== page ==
The twin Galileo satellites atop their Soyuz rocket have taken part in a full-scale dress rehearsal for launch. Its completion keeps the satellites on schedule for their planned Friday evening liftoff.
"The satellites are now switched on," commented Nigel Watts, in charge of ESA's Galileo In-Orbit Validation satellite procurement.
"If all goes to plan, the satellites will remain turned on for their flight into orbit and for their entire mission lives, until they are sent into a graveyard orbit at the end of their lives, some 12 years from now."
The launch is scheduled for 18:15:00 GMT (20:15:00 CEST) on Friday 12 October.
Wednesday's dress rehearsal was based around a simulated launch taking place at exactly the same time of day, involving the same teams and communication links to be used during the launch. So the Galileo satellite team in the Payload Control Room combined with the launcher team in the Soyuz Control Centre close to the launch pad and, on the other side of the Atlantic, the team in the Launch and Early Orbit Phase Control Centre (LOCC) in Toulouse, France, who are responsible for overseeing the satellites after launch.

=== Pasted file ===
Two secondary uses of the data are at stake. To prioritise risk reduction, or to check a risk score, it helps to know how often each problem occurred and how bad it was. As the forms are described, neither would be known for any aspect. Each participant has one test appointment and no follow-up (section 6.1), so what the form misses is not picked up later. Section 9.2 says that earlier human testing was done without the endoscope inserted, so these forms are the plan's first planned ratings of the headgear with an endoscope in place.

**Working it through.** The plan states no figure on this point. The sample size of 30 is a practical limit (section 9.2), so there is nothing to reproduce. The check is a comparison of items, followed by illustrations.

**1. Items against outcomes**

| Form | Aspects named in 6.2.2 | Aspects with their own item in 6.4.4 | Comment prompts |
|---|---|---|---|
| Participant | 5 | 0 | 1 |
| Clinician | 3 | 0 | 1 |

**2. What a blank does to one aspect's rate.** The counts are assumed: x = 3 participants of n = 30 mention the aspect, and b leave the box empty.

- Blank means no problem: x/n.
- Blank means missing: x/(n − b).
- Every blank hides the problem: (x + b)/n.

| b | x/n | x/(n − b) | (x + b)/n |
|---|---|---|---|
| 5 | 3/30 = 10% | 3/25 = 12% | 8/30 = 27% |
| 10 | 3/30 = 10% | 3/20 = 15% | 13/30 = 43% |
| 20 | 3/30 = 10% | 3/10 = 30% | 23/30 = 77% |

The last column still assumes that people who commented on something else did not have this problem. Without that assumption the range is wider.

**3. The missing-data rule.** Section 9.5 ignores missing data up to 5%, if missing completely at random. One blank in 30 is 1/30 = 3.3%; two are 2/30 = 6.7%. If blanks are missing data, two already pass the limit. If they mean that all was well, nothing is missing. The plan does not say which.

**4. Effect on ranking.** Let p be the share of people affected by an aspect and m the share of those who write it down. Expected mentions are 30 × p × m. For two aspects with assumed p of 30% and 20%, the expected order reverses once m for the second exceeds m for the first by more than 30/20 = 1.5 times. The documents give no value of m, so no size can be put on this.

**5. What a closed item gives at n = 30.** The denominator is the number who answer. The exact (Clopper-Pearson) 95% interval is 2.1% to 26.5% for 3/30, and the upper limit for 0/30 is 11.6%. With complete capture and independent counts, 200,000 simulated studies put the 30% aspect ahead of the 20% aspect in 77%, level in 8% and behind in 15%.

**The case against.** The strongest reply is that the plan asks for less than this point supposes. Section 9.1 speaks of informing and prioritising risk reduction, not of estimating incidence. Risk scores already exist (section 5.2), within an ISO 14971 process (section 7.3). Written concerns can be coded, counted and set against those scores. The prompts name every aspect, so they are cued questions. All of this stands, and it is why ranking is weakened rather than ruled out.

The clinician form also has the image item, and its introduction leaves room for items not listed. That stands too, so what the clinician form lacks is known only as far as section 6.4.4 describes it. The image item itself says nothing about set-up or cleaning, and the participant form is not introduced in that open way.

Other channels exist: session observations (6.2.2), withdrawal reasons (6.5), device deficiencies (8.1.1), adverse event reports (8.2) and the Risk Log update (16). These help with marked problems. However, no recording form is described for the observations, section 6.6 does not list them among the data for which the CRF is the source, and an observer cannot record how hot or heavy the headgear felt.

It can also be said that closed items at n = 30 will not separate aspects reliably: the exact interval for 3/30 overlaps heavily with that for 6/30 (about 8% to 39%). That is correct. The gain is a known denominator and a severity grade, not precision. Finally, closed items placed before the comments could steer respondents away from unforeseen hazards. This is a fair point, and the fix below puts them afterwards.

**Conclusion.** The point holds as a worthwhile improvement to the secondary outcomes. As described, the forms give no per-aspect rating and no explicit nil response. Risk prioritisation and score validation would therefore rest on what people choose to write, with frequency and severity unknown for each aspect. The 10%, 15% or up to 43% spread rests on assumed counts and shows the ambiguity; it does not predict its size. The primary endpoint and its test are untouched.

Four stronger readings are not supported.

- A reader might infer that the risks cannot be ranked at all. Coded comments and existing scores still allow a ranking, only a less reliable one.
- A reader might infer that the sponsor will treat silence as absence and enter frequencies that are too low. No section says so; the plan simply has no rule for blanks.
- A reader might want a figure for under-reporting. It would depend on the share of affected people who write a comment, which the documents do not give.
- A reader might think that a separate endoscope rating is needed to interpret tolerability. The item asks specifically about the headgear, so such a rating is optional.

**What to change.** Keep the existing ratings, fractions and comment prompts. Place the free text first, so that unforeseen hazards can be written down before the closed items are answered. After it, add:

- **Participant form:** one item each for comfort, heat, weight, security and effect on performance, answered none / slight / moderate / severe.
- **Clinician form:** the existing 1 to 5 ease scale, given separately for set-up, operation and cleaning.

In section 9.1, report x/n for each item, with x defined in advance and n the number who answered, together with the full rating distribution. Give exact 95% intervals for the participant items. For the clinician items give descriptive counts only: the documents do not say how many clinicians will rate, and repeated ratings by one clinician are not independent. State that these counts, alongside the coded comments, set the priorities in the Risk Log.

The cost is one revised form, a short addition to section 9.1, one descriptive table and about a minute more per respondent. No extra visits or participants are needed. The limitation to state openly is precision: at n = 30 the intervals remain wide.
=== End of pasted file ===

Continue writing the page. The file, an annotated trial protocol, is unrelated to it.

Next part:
All these control centres are themselves coordinated and managed from the Jupiter Control Centre in the Guiana Space Centre, which is the master site from where the overall countdown is performed.
These centres are also in communication with the host of infrastructure needed to ensure a smooth launch and satellite deployment and operations.
LOCC, for example, must check the functioning of the Galileo ground segment spaced across the globe. "Everything must be 'green' to authorise the launch," Nigel added. "That is why it is so important to have a full dress rehearsal two days before the final countdown, helping to ensure success on launch day."
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